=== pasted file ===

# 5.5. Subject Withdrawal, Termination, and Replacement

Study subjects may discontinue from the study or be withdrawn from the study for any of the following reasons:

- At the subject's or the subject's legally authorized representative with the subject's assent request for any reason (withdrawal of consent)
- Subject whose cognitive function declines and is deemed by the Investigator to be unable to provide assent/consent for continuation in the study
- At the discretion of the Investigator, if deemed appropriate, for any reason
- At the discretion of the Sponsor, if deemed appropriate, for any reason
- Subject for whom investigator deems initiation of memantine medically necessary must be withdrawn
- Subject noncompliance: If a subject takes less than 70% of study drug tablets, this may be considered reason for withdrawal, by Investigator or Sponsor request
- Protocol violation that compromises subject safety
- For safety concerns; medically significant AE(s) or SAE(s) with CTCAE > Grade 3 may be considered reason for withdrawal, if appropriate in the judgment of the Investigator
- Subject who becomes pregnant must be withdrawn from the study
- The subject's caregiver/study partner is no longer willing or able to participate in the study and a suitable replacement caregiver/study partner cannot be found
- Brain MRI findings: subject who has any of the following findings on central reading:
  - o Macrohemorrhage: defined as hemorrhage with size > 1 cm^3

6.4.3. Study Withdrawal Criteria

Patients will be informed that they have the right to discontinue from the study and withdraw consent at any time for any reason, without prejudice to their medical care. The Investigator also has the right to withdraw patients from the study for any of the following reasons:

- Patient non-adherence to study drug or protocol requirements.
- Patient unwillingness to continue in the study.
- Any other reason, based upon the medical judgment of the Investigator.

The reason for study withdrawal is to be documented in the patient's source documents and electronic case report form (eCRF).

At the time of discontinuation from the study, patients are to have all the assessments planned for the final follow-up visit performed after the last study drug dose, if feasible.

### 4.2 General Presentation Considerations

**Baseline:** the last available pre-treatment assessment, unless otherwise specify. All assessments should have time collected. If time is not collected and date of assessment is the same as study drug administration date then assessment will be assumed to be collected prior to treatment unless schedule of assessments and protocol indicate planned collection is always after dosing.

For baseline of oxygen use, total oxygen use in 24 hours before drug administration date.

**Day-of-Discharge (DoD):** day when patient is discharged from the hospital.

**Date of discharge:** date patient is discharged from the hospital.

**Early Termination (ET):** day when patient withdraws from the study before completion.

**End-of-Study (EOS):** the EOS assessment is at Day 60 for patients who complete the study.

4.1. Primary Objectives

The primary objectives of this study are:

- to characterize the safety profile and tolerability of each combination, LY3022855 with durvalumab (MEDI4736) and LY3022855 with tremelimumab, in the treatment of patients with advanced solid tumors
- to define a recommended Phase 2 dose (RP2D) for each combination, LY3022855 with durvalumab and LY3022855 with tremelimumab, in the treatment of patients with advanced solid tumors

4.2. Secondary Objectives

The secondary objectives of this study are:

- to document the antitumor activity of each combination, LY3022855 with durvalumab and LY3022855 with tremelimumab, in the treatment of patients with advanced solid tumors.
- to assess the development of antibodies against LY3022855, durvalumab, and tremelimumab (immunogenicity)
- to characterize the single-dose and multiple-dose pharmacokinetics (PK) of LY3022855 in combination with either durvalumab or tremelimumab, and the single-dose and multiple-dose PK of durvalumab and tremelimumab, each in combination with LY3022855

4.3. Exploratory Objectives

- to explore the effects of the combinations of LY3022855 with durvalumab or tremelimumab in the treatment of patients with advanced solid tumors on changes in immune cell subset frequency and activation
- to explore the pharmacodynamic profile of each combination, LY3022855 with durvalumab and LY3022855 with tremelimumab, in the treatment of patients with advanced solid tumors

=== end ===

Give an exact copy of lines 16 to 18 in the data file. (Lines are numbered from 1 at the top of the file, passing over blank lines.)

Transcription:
Patients will be informed that they have the right to discontinue from the study and withdraw consent at any time for any reason, without prejudice to their medical care. The Investigator also has the right to withdraw patients from the study for any of the following reasons:

- Patient non-adherence to study drug or protocol requirements.
- Patient unwillingness to continue in the study.